What Is Dirt, Anyway?
By: Julie Day
“What is dirt?” – Joshua
This was one of the first questions I ever received on “Ask Julie,” and for a long time I sat it aside. But recently I went to my local landscape supply yard for some blended topsoil and asked about the ingredients, and I was told: “It’s a mixture of leaf compost, manure compost, mulch compost, creek sand, and screened dirt.”
I drove away thinking, “If all those things are NOT dirt, then what exactly IS dirt, anyway?” Turns out, dirt – or soil – is a mixture of:
- Rock fragments: of varying sizes, from stones down to sand and silt granules.
- Clay: made up of sticky mineral particles that tend to hold water.
- Humus: decomposed plant and animal matter.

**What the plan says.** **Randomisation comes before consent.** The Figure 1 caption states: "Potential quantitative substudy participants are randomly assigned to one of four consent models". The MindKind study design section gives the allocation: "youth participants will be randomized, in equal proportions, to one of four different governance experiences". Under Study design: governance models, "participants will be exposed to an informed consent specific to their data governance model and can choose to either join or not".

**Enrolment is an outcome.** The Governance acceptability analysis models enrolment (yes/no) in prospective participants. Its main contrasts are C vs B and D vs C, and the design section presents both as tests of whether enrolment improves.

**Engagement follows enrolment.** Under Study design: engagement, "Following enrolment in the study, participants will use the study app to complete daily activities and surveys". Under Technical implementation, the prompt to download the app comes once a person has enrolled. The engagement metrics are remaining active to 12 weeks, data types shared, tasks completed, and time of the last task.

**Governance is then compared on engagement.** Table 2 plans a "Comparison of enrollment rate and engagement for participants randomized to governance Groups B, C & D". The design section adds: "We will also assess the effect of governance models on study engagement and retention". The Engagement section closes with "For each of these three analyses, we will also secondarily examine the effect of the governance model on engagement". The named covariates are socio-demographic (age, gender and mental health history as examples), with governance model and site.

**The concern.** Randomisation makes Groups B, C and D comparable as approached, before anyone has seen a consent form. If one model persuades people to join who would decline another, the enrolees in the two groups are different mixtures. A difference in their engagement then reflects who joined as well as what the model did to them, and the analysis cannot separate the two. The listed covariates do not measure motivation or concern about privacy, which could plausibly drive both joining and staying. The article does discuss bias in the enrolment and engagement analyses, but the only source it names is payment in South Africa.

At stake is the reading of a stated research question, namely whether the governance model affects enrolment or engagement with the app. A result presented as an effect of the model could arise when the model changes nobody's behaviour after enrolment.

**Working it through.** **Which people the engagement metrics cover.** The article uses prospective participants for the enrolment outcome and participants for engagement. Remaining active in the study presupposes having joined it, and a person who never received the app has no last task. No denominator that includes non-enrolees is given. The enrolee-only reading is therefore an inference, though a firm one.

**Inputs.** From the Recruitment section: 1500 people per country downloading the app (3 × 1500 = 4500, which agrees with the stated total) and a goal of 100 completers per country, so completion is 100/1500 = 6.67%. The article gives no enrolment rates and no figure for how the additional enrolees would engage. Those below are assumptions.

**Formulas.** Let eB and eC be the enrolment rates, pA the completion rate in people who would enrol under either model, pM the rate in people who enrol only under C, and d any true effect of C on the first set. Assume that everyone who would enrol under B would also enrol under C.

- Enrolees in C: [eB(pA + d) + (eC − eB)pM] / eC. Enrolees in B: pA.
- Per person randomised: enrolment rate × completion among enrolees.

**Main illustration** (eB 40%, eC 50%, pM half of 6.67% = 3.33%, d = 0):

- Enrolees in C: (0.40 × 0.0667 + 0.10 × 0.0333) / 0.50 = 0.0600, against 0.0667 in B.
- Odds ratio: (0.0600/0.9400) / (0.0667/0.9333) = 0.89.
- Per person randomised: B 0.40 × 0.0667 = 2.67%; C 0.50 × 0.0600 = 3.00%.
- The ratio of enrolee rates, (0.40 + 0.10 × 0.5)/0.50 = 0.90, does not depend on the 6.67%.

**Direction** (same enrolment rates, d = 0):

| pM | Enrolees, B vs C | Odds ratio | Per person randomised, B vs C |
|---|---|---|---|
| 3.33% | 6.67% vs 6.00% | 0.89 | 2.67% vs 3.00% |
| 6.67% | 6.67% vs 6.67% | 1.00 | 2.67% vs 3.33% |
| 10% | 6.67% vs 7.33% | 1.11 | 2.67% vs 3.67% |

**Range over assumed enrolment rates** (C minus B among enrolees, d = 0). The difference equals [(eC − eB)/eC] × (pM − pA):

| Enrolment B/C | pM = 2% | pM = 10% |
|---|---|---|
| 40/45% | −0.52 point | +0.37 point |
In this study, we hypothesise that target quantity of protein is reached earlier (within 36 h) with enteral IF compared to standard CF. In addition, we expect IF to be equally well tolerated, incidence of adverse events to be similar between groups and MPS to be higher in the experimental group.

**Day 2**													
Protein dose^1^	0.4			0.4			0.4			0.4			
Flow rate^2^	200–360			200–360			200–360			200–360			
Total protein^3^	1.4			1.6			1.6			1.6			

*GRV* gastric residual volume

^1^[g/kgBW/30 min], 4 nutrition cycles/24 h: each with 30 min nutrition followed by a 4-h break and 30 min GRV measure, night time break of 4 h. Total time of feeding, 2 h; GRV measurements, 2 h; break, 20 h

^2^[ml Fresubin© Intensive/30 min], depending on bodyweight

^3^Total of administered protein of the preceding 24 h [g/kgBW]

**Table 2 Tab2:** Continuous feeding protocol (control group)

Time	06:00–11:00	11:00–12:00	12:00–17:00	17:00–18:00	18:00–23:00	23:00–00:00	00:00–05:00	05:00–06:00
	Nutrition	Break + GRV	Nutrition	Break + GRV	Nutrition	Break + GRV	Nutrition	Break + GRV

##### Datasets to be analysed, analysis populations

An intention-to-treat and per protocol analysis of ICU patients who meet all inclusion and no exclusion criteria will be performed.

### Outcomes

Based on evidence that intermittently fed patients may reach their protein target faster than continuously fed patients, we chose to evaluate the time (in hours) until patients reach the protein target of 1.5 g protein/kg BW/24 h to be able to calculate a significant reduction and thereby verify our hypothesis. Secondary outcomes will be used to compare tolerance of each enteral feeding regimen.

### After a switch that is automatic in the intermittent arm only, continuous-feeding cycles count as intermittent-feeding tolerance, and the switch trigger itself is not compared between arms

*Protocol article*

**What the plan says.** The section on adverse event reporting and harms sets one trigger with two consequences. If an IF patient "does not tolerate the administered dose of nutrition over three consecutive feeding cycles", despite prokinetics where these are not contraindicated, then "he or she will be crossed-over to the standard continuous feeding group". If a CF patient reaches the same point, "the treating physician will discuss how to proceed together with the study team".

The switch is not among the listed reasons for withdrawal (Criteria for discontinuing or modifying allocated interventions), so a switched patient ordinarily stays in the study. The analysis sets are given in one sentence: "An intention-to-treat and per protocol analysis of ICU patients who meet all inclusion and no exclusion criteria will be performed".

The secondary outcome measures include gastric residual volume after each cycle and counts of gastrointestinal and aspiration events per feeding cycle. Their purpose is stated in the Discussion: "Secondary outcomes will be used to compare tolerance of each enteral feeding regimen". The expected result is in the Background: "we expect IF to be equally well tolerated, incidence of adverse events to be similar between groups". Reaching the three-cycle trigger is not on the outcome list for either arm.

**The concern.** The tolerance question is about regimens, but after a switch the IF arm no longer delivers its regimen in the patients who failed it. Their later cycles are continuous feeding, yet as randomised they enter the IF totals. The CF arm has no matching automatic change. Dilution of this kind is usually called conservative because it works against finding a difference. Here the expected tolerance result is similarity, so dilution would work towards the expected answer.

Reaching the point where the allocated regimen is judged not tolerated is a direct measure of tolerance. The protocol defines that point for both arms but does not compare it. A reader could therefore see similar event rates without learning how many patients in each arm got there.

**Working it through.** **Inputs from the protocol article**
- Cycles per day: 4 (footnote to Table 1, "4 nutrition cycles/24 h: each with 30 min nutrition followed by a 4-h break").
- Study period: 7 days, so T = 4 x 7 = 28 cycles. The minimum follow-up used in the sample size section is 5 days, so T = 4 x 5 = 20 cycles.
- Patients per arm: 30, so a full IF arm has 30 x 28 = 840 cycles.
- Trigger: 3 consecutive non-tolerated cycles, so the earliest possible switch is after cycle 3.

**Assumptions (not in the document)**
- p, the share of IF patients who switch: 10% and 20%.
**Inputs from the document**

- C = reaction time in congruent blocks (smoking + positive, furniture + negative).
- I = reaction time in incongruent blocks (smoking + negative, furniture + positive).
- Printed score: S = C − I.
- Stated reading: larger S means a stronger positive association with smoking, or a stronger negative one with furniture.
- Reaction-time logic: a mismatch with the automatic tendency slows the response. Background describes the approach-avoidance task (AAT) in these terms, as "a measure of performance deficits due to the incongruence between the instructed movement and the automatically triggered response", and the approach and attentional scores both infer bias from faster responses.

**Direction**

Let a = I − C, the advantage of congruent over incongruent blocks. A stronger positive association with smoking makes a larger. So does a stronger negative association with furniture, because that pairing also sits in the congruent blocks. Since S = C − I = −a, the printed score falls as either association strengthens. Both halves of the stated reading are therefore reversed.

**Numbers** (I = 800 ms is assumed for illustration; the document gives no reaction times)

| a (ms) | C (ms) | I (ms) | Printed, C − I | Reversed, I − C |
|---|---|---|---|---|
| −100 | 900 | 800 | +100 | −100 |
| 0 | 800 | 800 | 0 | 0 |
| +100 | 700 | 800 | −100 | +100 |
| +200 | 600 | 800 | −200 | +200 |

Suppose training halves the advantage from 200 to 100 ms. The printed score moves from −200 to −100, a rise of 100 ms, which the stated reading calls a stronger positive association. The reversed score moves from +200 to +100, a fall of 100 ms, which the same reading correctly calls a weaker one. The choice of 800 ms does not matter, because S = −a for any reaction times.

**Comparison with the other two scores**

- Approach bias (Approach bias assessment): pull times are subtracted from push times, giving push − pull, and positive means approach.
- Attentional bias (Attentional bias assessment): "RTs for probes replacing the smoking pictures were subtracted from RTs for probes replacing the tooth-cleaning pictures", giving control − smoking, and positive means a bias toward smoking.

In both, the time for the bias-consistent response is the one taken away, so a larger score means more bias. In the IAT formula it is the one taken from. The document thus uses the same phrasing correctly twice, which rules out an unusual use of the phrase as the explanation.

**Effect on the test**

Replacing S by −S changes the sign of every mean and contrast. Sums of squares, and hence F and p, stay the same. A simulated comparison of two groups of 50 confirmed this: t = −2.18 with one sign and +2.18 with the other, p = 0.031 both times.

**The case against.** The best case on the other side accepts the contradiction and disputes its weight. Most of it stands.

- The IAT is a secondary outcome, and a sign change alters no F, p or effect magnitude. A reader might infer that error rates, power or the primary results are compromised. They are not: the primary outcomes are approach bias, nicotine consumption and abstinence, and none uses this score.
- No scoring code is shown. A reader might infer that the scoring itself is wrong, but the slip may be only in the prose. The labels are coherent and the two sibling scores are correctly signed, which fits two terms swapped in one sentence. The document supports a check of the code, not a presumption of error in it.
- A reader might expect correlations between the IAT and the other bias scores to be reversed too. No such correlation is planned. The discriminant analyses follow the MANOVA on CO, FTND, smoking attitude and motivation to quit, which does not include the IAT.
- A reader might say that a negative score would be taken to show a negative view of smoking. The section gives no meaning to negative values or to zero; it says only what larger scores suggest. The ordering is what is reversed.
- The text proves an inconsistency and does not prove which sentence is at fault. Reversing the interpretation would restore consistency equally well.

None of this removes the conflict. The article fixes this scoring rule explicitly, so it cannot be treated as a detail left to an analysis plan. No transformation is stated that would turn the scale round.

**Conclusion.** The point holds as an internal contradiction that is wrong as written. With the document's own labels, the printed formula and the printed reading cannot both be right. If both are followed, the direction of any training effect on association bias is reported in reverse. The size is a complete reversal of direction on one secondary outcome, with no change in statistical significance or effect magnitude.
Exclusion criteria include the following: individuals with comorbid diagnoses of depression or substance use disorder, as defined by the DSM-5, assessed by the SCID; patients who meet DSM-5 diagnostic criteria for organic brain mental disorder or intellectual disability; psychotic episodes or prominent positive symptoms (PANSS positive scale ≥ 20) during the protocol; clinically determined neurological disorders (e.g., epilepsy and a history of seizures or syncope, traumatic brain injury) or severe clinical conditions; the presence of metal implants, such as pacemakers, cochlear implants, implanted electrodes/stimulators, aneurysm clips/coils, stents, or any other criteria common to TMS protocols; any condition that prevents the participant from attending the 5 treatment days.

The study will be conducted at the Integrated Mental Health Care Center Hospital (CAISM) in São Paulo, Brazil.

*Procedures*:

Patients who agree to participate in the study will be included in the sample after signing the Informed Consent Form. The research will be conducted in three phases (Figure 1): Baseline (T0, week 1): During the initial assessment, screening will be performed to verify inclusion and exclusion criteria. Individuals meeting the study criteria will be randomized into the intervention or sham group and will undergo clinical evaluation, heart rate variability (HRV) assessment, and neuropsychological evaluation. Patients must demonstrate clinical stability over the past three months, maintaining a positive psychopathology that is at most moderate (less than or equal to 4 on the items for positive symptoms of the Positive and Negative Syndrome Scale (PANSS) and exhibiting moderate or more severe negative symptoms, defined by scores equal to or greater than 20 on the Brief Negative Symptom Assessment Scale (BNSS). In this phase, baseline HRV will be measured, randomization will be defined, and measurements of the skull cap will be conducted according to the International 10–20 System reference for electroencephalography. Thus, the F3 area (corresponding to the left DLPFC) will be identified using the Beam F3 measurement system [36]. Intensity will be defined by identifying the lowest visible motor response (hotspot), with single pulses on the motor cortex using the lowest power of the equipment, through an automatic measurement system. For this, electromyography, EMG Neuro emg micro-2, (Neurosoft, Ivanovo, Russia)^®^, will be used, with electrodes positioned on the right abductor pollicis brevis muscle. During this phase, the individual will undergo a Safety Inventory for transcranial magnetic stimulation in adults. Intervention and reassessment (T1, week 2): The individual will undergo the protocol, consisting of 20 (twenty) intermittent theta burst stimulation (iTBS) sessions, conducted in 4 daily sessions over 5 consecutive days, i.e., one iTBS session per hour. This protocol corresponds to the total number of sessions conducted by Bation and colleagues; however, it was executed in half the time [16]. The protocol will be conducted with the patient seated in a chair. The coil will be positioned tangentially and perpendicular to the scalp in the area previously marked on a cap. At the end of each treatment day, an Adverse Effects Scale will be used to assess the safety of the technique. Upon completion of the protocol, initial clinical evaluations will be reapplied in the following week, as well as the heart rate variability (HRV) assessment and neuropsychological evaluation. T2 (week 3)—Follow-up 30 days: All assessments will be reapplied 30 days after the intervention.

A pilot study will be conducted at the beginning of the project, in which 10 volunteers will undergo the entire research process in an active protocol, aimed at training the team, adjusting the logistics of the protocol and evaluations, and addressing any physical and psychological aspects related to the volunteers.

- Living creatures: such as worms, insects, fungi, and microbes—that consume and contribute to soil makeup.
- Water: from rain along with dissolved nutrients.
- Air: mostly nitrogen and oxygen.
The ideal soil composition is 50% solid matter, 25% air, and 25% water. The makeup of the solid matter depends on the region, which is why some areas have:
- Clay soil, which holds water and can drown some plants. It also hardens to a bricklike consistency during drought.
- Sandy soil, found near the coast, which drains water rapidly and is best suited for drought-tolerant plants.
- Loamy soil, which is crumbly, humus-rich, and considered to have the ideal proportion of ingredients for planting.
The native soil in my area tends to be high in clay, so the landscape supply yard blended in some sand and compost to give their topsoil a more loamy texture.
For more information and examples, check out our video on Soil Evaluation.
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